Clarissa Iverton’s mother once told her she was named not after Virginia Woolf’s Mrs. Dalloway, but Samuel Richardson’s Clarissa: “I named you after this Clarissa, with the hope that you’d rewrite history.” When that opportunity comes years later, it’s up to Clarissa to decide whether or not to take it, in this third book by Vendela Vida.

At 28 years old, Clarissa earns her living editing subtitles, cleaning up poor translations of foreign language films, and fixing other people’s words so that their meaning is clear. Ironically
though, nothing can fix the discovery of another man’s name where she expects to see her father’s listed on her birth certificate. Even more stunning, Clarissa’s fiancé admits that even he and his mother had known the truth for years. Never having fully come to terms with the disappearance of her mother, Olivia, 14 years earlier, this fresh vanishing of a parent sends Clarissa into an emotional and existential tailspin.

Adrift in grief and betrayal, Clarissa takes off for Finnish Lapland in search of her real father, the Sami man whose name is on her birth certificate. Clarissa’s search within the Sami community, despite her being unable to speak the language, is surprisingly fruitful, but not in the way she anticipates. In a complete reversal, the level of communication between Clarissa and the people she meets in Lapland is light years beyond the depth and breadth of the communication between the people with whom she shares a language, a home — even blood — prompting her to reexamine all she has previously believed about family, community, and identity.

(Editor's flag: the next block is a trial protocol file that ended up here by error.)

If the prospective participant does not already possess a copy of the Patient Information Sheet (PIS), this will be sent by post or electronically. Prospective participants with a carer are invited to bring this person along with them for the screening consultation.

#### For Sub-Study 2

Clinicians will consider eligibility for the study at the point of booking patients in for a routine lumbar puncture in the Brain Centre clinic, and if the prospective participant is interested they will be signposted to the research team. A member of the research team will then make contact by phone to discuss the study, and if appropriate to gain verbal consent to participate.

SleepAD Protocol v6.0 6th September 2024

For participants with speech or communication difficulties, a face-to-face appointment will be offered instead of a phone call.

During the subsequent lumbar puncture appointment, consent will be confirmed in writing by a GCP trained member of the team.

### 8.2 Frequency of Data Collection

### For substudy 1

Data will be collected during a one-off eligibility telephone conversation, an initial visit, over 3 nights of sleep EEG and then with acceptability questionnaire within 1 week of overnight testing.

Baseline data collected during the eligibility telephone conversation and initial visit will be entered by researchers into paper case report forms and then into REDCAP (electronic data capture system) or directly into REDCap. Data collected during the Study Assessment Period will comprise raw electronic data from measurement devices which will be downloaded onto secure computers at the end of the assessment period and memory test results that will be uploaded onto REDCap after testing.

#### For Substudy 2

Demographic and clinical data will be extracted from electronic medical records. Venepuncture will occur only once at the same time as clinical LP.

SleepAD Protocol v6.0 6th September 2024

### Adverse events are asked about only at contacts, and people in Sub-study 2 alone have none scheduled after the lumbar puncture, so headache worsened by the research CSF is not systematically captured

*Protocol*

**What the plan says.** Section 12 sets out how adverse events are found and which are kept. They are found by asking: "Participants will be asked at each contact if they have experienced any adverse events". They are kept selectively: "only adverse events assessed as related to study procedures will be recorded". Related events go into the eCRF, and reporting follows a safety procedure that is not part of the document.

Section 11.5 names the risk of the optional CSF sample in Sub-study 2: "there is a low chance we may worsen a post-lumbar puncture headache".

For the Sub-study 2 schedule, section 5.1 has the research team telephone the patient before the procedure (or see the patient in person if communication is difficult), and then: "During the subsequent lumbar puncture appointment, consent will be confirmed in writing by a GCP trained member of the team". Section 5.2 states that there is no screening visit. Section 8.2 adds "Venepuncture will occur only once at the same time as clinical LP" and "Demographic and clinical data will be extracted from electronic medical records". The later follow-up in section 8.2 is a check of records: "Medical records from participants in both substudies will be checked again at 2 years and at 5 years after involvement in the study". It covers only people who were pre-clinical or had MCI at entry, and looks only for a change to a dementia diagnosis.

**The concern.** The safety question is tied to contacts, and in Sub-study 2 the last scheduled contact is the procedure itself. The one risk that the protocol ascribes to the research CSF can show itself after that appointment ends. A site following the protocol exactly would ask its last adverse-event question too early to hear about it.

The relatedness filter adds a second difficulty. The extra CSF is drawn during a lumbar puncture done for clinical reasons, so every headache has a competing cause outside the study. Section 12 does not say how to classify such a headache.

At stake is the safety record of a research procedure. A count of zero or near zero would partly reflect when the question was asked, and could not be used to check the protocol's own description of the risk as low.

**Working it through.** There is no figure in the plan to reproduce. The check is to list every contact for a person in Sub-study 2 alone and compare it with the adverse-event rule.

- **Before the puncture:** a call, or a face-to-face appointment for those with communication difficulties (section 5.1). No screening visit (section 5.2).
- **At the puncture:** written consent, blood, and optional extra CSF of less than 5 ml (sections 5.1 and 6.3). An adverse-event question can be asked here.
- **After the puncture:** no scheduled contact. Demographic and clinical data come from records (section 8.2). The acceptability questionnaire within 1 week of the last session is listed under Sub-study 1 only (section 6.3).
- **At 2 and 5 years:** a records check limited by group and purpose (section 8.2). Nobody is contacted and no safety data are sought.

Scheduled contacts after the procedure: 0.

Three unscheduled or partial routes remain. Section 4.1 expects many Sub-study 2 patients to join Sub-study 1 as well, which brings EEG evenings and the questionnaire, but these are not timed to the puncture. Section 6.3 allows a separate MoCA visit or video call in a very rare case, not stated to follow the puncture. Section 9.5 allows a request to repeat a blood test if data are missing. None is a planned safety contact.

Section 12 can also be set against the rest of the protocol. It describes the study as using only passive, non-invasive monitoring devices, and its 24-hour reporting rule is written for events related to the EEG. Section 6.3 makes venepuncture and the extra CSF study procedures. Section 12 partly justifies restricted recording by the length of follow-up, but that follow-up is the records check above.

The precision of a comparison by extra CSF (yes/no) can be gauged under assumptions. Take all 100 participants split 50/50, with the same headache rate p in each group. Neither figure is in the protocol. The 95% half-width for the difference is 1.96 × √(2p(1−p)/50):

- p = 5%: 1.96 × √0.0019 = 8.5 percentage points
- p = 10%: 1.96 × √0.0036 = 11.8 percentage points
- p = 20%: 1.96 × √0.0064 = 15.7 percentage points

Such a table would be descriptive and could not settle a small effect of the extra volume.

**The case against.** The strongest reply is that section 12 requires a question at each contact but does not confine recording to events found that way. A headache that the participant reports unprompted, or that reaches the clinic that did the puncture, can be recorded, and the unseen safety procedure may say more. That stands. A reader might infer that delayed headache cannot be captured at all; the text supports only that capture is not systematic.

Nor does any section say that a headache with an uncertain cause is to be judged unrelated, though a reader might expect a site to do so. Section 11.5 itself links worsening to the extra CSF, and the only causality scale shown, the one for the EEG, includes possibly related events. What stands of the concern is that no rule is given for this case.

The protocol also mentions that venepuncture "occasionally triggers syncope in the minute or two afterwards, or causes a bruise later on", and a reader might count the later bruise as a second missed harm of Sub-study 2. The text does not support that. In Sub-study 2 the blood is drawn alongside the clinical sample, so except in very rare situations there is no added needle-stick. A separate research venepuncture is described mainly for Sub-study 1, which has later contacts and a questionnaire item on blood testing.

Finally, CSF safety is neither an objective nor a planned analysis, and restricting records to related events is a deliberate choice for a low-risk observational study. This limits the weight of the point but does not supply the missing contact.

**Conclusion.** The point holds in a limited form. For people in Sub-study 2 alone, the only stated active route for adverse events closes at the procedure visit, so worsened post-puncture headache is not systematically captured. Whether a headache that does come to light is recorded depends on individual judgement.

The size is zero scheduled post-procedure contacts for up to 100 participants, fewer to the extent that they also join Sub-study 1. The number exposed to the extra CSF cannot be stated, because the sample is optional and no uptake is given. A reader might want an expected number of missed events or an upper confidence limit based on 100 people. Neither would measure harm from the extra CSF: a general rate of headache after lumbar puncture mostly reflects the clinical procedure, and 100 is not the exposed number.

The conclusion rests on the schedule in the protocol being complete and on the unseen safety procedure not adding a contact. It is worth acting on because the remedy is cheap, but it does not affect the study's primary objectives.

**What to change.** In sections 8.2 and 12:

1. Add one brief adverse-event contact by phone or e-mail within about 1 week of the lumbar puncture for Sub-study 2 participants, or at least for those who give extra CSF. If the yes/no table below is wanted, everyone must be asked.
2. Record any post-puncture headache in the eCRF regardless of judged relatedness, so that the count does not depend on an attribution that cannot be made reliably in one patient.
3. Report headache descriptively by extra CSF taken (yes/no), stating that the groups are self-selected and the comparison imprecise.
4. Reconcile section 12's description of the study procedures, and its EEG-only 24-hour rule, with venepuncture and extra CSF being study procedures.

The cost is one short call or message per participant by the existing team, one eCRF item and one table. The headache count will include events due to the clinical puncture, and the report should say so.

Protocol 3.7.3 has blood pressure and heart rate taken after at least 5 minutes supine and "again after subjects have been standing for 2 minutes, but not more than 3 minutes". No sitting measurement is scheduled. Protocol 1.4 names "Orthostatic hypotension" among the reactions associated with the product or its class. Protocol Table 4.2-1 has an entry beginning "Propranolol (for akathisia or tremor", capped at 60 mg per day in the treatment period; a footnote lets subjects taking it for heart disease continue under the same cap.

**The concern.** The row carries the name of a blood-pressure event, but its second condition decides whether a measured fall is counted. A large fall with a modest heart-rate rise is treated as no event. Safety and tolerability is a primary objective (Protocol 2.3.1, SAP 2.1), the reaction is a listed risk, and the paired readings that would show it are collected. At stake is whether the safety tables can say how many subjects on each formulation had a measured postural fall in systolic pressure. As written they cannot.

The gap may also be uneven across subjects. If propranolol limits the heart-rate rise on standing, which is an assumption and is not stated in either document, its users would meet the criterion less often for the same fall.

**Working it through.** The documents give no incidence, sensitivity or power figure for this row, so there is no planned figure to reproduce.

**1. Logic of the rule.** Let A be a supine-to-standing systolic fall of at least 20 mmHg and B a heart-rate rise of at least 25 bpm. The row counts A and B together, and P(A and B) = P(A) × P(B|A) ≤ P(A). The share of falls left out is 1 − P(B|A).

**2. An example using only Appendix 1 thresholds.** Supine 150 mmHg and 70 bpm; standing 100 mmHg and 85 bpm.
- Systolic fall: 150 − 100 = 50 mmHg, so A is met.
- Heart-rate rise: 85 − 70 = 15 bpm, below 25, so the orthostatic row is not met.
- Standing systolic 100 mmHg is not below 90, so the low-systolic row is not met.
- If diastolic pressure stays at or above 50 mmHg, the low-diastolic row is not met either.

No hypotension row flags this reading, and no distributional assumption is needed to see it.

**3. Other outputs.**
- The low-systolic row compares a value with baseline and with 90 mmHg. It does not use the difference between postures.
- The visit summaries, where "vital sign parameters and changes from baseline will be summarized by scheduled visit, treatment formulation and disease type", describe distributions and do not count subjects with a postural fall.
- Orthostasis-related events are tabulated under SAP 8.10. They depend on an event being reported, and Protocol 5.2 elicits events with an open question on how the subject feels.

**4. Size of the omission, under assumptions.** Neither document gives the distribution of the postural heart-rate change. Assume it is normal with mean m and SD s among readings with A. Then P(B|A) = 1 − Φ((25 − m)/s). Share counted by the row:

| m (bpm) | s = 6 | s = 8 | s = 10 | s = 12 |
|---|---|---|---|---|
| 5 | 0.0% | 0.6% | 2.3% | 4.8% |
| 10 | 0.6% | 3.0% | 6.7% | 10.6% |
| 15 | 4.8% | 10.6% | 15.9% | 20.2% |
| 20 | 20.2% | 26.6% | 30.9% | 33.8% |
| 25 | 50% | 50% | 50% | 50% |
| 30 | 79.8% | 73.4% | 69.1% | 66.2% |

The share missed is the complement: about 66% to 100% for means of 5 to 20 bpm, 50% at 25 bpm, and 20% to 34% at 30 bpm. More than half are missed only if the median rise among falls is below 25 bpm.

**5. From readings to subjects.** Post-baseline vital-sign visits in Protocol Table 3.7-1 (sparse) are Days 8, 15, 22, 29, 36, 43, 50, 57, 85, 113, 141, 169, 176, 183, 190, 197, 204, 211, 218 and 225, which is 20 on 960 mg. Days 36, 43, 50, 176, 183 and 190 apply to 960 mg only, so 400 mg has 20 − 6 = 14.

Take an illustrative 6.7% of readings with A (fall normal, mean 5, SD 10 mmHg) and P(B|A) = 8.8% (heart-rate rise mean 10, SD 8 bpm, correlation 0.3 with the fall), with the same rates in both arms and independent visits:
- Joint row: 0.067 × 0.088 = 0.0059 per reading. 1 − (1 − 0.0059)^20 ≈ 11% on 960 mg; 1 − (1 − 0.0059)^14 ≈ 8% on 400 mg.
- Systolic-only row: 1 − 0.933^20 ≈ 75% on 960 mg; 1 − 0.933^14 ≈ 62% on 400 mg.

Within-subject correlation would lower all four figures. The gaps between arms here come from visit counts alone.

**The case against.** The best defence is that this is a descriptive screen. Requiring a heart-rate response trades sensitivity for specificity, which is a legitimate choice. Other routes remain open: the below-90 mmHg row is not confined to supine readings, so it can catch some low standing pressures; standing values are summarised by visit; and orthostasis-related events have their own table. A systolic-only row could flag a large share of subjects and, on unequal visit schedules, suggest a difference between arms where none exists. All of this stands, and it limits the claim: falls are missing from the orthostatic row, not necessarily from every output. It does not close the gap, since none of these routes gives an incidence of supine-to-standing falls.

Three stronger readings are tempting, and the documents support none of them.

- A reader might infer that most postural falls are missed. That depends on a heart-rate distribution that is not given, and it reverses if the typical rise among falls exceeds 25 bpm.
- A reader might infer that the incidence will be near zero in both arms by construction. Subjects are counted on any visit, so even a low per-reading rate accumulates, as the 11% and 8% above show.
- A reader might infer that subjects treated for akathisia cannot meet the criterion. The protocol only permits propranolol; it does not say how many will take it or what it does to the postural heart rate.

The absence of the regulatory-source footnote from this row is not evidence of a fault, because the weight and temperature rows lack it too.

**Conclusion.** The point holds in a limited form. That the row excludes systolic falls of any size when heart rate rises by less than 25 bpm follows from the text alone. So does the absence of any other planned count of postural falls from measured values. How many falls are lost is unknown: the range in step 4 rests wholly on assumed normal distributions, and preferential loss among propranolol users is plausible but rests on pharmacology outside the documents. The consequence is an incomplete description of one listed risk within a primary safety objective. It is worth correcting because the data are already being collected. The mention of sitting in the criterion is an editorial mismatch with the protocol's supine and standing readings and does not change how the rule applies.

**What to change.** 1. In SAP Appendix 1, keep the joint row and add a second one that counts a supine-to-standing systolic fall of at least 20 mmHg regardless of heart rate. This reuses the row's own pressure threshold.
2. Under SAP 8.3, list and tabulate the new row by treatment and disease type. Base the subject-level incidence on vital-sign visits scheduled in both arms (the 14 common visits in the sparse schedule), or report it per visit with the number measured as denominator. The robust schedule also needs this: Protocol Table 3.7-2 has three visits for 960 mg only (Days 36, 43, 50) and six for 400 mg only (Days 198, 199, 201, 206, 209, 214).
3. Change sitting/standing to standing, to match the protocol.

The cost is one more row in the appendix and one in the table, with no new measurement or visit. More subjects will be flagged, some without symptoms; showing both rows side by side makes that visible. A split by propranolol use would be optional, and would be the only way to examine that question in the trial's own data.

Vendela Vida’s spare and concise prose is more like a series of vignettes than a long, detailed narrative. Yet it makes real to the reader the desolation and isolation of Finnish Lapland’s geography, of the insular Sami people, and of Clarissa’s feelings of aloneness. In spending two weeks among the Sami, Clarissa isn’t known as Olivia and Richard’s daughter, Jeremy’s sister, Pankaj’s fiancé; she’s half a world away from home and stripped of the identity pressed upon her by those around her.

It’s only through reconciling what she’s learned about her family history with what she articulates about her own personal history that she can even consider rewriting anything, balancing what her family — her mother in particular — may owe her and what she owes them. Only by fully realizing the truth of who she is and where she is from, can Clarissa transcend a legacy of secrets, betrayal, and grief.

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